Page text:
FOR IMMEDIATE RELEASE:
Tuesday, August 23, 2023
Contact: Michael Canning at Michael.A.Canning@sfgov.org or (415) 252-3100
The Ethics Commission’s proposed ordinance would limit the flow of restricted source gifts to City officials, bring greater consistency to local ethics laws, and expand ethics training requirements for City officials.
At its monthly meeting on August 18, the Ethics Commission voted unanimously to place a package of reforms on the March ballot to close gaps in the City’s gift rules, strengthen ethics provisions, and expand ethics training requirements for City officials. This vote is the culmination of a major policy project the Commission initiated in 2020 in response to investigations of alleged corrupt behavior by numerous City officials and contractors.
“Placing potential reforms directly before the voters is a duty the Commission takes seriously,” said Commission Chair Yvonne Lee. “This is a project the Commission has been working on for the last three years and I would like to thank all of the stakeholders, who worked with the Commission to provide feedback on, and contribute to, the ordinance the Commission just approved for the ballot – feedback from members of the public, NGOs, and our colleagues in City government was a crucial aspect of this project.”
The reforms approved on Friday address several issues the Commission identified in the City’s current gift laws and would prevent City officials from taking gifts from those with business before the City to remove any perception that San Francisco is a “pay-to-play” City. Training on ethics issues would be expanded to over 4,000 City officials who participate in making government decisions.
“Our City residents and dedicated public servants alike expect and deserve a City government that works to promote the public good, not personal interests,” said Vice Chair Theis Finlev. “Reformed conflict of interest laws and increased training for City officials can help ensure that governmental decisions are made on a fair and impartial basis.”
Recent corruption charges brought by the U.S. Department of Justice have alleged numerous instances in which individuals seeking favorable outcomes from City government provided meals, travel, luxury goods, and other gifts in an attempt to influence the actions of City officials. San Francisco’s restricted source rule prohibits City officials from soliciting or accepting gifts from any person or organization that (a) contracts with the official’s department, or (b) has sought to influence the official’s actions in the last 12 months.
The package of reforms acted on by the Commission would remove many current exceptions to what is considered a “gift” under the law and prohibit gifts from registered permit expediters. The ordinance also prohibits situations where City departments are used to pass gifts from restricted sources to City officials. It would also create a single, standardized disclosure requirement for City departments to capture and publicly present any allowable gifts received by the City.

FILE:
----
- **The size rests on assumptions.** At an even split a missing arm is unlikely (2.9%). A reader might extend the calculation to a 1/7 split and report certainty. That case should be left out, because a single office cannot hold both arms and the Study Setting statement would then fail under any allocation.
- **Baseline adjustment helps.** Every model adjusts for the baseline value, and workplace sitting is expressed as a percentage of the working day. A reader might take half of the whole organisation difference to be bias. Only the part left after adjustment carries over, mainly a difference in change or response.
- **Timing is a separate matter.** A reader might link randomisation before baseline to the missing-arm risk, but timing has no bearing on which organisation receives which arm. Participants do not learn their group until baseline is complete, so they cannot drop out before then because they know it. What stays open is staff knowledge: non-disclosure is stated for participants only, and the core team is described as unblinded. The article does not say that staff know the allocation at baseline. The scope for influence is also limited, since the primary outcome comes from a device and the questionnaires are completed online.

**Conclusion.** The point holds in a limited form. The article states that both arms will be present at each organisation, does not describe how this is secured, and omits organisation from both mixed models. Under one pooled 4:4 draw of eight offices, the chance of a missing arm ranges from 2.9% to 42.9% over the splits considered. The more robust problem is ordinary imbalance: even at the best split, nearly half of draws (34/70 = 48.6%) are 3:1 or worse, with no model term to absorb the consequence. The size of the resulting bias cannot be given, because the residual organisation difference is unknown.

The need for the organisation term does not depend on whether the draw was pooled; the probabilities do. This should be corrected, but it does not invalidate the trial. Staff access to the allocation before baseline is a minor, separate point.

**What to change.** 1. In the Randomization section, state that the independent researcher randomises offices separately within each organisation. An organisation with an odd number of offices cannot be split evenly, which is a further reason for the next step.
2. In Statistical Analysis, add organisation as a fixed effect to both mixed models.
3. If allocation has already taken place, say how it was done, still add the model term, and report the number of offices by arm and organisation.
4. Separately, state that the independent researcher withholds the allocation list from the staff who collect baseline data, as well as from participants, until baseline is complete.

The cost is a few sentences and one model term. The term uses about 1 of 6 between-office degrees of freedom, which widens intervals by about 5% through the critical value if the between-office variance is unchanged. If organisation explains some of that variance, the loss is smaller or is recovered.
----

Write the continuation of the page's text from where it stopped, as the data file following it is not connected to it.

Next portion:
Additionally, if approved by voters in March, the ordinance would centralize and harmonize essential ethics provisions of City law to foster more consistent application and enforcement of ethics standards across City departments. For example, there are basic provisions of ethics laws that currently reside only in departmental Statements of Incompatible Activities (SIAs). The ordinance would codify these standards and prohibitions against incompatible activities into the City’s core ethics statute. It would also standardize penalty provisions through the code, require changes to the code be approved by supermajorities of both the Ethics Commission and the Board of Supervisors, and specify that electronic filing can be required for all public disclosure documents.
The Commission had previously sought to place this ordinance before voters last year, on either the June or November 2022 ballots, but due to then-ongoing obligations to meet and confer with City bargaining units, the Commission was prevented from acting. As of last month, the City has satisfied its obligations to meet and confer and was thus able to vote during last Friday’s meeting to place the ordinance before voters next March.
“I would like to acknowledge and appreciate the work of all the former Ethics Commissioners, who helped establish this policy project and worked tirelessly to present voters with ethics reforms over the last three years,” said Chair Lee. “I would also like to recognize the diligence of my fellow Commissioners and the staff, who never shied away from challenges and worked diligently for the people of San Francisco throughout this process.”
Should the voters approve the ordinance in March, the changes enacted by the ordinance and related regulation amendments would become operative roughly six months after the election. Both before and during that time, the Commission will continue to work with stakeholders to ensure the effective implementation of these reforms, should they be approved by voters.
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The Ethics Commission, established in November 1993, serves the public, City employees and officials and candidates for public office through education and enforcement of ethics laws, including the assessment of fines through its administrative enforcement authority. Its duties include: filing and auditing of campaign finance disclosure statements, lobbyist and campaign consultant registration and regulation, administration of the public financing program, whistleblower program, conflict of interest reporting, investigations and enforcement, education and training, advice giving and statistical reporting. We invite you to follow our work at https://www.sfethics.org.